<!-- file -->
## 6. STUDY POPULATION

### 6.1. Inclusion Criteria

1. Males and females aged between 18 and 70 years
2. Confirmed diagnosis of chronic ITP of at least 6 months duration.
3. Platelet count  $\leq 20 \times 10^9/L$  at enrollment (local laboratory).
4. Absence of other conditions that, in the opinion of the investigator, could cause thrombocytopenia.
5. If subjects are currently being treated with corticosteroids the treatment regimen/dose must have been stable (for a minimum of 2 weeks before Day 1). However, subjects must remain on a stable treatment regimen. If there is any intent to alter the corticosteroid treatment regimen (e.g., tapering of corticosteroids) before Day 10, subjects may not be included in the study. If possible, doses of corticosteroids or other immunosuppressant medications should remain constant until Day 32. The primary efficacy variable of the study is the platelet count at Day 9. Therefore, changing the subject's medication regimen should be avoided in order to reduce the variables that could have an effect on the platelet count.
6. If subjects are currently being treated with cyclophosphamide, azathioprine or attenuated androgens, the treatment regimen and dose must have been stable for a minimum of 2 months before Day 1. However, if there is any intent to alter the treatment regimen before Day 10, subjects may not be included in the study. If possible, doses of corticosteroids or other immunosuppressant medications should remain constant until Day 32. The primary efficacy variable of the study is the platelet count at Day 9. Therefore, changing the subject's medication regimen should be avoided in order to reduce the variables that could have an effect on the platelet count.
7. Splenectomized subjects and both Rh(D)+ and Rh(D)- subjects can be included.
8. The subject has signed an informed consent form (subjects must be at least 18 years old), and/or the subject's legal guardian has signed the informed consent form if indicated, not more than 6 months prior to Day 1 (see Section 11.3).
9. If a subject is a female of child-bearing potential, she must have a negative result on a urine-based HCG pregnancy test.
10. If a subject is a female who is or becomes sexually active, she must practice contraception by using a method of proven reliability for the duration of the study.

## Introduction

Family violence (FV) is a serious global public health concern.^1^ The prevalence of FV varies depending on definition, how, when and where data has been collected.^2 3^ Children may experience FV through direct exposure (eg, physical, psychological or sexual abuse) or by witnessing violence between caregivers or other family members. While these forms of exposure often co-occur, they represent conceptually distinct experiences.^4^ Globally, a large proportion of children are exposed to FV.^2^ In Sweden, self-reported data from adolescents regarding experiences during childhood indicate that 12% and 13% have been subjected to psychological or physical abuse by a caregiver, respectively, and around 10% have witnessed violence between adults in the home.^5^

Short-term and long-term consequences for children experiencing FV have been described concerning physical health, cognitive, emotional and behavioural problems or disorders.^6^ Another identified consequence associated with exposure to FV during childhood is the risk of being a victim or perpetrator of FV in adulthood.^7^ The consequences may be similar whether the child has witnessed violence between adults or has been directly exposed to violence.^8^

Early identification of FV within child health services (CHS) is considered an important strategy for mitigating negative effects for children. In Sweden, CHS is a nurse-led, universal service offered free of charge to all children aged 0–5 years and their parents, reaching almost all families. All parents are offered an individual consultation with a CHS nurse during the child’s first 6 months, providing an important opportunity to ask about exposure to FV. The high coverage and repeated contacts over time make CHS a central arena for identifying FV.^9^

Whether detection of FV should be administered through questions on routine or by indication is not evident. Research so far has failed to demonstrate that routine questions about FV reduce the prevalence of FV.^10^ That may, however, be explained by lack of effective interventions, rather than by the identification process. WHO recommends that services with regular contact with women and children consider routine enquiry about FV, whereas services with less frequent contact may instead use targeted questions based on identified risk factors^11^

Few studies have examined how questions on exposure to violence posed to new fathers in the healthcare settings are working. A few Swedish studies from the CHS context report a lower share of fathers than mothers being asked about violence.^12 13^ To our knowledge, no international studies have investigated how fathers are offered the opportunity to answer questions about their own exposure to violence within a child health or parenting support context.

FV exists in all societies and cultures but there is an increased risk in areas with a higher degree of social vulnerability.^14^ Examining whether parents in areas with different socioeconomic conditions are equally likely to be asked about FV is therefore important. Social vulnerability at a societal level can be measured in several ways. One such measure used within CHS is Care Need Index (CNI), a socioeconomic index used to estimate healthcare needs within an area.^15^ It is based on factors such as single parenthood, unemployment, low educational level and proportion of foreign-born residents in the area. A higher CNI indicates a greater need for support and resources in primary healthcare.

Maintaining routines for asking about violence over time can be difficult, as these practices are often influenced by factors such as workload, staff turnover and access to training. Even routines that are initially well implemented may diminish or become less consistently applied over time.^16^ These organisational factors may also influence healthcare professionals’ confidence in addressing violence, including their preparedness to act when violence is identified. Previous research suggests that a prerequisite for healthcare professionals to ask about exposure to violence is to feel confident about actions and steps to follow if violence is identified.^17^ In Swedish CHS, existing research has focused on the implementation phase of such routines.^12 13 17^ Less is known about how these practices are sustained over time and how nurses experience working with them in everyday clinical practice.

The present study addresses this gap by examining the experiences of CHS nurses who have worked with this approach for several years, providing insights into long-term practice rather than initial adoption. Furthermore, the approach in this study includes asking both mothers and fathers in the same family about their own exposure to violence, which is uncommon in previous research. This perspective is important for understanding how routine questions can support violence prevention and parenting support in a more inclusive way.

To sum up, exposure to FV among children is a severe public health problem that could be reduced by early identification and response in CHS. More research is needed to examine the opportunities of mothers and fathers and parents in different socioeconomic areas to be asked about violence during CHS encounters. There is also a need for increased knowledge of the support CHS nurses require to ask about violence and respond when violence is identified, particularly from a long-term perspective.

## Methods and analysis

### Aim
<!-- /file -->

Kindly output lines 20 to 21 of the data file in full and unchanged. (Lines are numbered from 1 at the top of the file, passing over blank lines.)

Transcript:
Maintaining routines for asking about violence over time can be difficult, as these practices are often influenced by factors such as workload, staff turnover and access to training. Even routines that are initially well implemented may diminish or become less consistently applied over time.^16^ These organisational factors may also influence healthcare professionals’ confidence in addressing violence, including their preparedness to act when violence is identified. Previous research suggests that a prerequisite for healthcare professionals to ask about exposure to violence is to feel confident about actions and steps to follow if violence is identified.^17^ In Swedish CHS, existing research has focused on the implementation phase of such routines.^12 13 17^ Less is known about how these practices are sustained over time and how nurses experience working with them in everyday clinical practice.

The present study addresses this gap by examining the experiences of CHS nurses who have worked with this approach for several years, providing insights into long-term practice rather than initial adoption. Furthermore, the approach in this study includes asking both mothers and fathers in the same family about their own exposure to violence, which is uncommon in previous research. This perspective is important for understanding how routine questions can support violence prevention and parenting support in a more inclusive way.